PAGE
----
Can You Turbocharger a Ford with a Leaf Blower?

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If you have a penchant for trying to make as much horsepower as cheaply as possible, you have likely wandered around eBay and looked at the various “power chips” and “turbine” intakes that promise huge power gains.

Well in another chase for cheap power, a group of guys have decided to see if they can use a large leaf blower as a turbocharger. The video just shows one quick dyno run and then claims they saw a 15 whp gain, or about a 10-percent boost in power. They couldn’t re-run truck to check those numbers sadly, as it wouldn’t start again.

Well let me be the first one to burst the bubble on this. Just like those cheap eBay power chips offering “+50 HP in Seconds!!!1!” the leaf blower does no good to increase power. The reason is boost and flow. A leaf blower creates a large flow of air, and it pushes that air at a high speed, but it creates no compression. No compression means no boost, and that means no extra power. You may see a random variation over a few dyno runs that see a small power boost, but that has more to do with getting more air into the engine and not about actually created boost pressure like a turbo.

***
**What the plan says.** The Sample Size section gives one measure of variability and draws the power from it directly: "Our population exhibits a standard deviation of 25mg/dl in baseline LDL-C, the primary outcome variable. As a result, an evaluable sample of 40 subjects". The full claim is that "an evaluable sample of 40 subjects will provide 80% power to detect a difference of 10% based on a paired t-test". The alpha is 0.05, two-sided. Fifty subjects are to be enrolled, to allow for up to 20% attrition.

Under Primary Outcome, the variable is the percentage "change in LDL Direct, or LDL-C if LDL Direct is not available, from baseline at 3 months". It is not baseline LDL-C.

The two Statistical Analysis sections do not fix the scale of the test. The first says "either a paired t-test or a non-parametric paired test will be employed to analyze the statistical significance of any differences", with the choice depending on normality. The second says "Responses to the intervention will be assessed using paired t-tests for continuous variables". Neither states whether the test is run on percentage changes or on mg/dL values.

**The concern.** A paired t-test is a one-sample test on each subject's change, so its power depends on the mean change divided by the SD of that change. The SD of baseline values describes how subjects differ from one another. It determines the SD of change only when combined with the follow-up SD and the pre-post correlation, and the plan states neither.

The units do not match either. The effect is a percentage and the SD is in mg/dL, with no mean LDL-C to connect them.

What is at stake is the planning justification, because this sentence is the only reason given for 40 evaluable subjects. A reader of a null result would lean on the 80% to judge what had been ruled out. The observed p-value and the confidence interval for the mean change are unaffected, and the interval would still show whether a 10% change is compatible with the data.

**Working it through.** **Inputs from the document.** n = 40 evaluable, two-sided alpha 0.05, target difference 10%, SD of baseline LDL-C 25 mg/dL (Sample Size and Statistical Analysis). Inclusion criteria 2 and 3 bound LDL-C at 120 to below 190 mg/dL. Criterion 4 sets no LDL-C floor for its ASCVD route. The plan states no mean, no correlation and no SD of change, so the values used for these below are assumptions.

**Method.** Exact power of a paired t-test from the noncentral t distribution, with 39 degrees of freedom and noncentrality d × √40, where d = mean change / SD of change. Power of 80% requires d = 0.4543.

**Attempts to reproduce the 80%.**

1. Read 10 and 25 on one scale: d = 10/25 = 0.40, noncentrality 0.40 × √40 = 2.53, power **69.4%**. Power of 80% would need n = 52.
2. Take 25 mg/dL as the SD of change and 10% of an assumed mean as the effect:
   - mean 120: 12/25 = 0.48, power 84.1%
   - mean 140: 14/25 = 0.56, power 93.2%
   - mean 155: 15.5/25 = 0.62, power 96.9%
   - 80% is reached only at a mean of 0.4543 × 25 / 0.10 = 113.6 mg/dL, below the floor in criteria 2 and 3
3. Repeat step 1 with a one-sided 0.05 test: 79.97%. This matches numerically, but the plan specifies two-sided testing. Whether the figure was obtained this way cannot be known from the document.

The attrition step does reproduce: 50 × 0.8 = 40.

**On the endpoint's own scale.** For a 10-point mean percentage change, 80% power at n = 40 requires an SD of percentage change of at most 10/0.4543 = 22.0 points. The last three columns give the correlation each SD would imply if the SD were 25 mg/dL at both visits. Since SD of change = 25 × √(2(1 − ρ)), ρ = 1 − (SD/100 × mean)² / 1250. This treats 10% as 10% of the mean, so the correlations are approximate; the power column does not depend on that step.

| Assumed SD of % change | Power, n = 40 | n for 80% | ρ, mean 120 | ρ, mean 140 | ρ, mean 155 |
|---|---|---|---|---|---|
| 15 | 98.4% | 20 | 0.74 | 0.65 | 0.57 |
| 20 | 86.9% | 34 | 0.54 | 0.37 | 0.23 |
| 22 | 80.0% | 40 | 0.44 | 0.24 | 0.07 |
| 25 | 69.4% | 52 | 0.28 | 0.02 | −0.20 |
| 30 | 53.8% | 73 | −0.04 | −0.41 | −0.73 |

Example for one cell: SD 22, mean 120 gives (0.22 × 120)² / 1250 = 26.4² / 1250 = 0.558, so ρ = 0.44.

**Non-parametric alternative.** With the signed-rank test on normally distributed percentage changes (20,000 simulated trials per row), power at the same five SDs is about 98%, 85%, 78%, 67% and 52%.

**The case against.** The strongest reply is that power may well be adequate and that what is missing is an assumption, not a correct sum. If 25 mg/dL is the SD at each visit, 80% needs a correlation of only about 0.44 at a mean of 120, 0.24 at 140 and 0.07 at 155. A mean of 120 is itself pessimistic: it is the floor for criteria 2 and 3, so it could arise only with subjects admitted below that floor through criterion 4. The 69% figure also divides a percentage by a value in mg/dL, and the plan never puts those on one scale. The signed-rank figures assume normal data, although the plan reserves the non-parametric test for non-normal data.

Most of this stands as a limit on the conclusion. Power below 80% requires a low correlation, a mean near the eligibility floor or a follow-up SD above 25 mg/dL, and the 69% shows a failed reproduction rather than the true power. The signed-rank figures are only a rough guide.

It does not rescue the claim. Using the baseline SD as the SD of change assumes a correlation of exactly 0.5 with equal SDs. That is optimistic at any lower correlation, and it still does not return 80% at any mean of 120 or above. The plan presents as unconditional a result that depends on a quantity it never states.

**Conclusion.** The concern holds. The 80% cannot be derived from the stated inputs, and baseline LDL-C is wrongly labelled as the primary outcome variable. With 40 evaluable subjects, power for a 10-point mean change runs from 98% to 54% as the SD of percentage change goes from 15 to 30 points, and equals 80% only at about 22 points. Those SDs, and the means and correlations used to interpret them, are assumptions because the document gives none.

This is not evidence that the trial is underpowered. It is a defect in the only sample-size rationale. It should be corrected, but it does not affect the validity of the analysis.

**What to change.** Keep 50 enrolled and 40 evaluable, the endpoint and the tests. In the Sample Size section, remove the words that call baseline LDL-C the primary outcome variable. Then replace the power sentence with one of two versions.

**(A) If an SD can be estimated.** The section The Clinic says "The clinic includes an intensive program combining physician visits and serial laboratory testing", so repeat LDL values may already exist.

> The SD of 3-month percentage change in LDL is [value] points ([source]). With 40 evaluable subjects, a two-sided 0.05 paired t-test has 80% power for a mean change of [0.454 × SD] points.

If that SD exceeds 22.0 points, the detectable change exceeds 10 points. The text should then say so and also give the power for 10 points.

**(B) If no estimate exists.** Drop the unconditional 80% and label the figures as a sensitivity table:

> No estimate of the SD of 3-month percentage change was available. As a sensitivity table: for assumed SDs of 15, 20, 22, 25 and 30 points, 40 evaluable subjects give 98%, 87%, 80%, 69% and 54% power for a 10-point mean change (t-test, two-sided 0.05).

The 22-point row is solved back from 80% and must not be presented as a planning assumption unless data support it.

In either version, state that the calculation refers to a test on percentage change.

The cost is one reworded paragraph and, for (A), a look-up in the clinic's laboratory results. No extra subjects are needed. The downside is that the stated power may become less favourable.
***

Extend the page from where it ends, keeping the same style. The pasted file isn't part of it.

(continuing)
Electric turbocharging exists, and companies like Audi are working making them commercially viable, but these are regular turbo units that just use electric motors to spin the turbines. Slapping a leaf blower to your motor is not the answer, guys. Sorry.

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Christian Moe contributes to many of Internet Brands' Auto blogs, including Corvette Forum, Club Lexus and Rennlist, among other auto sites.

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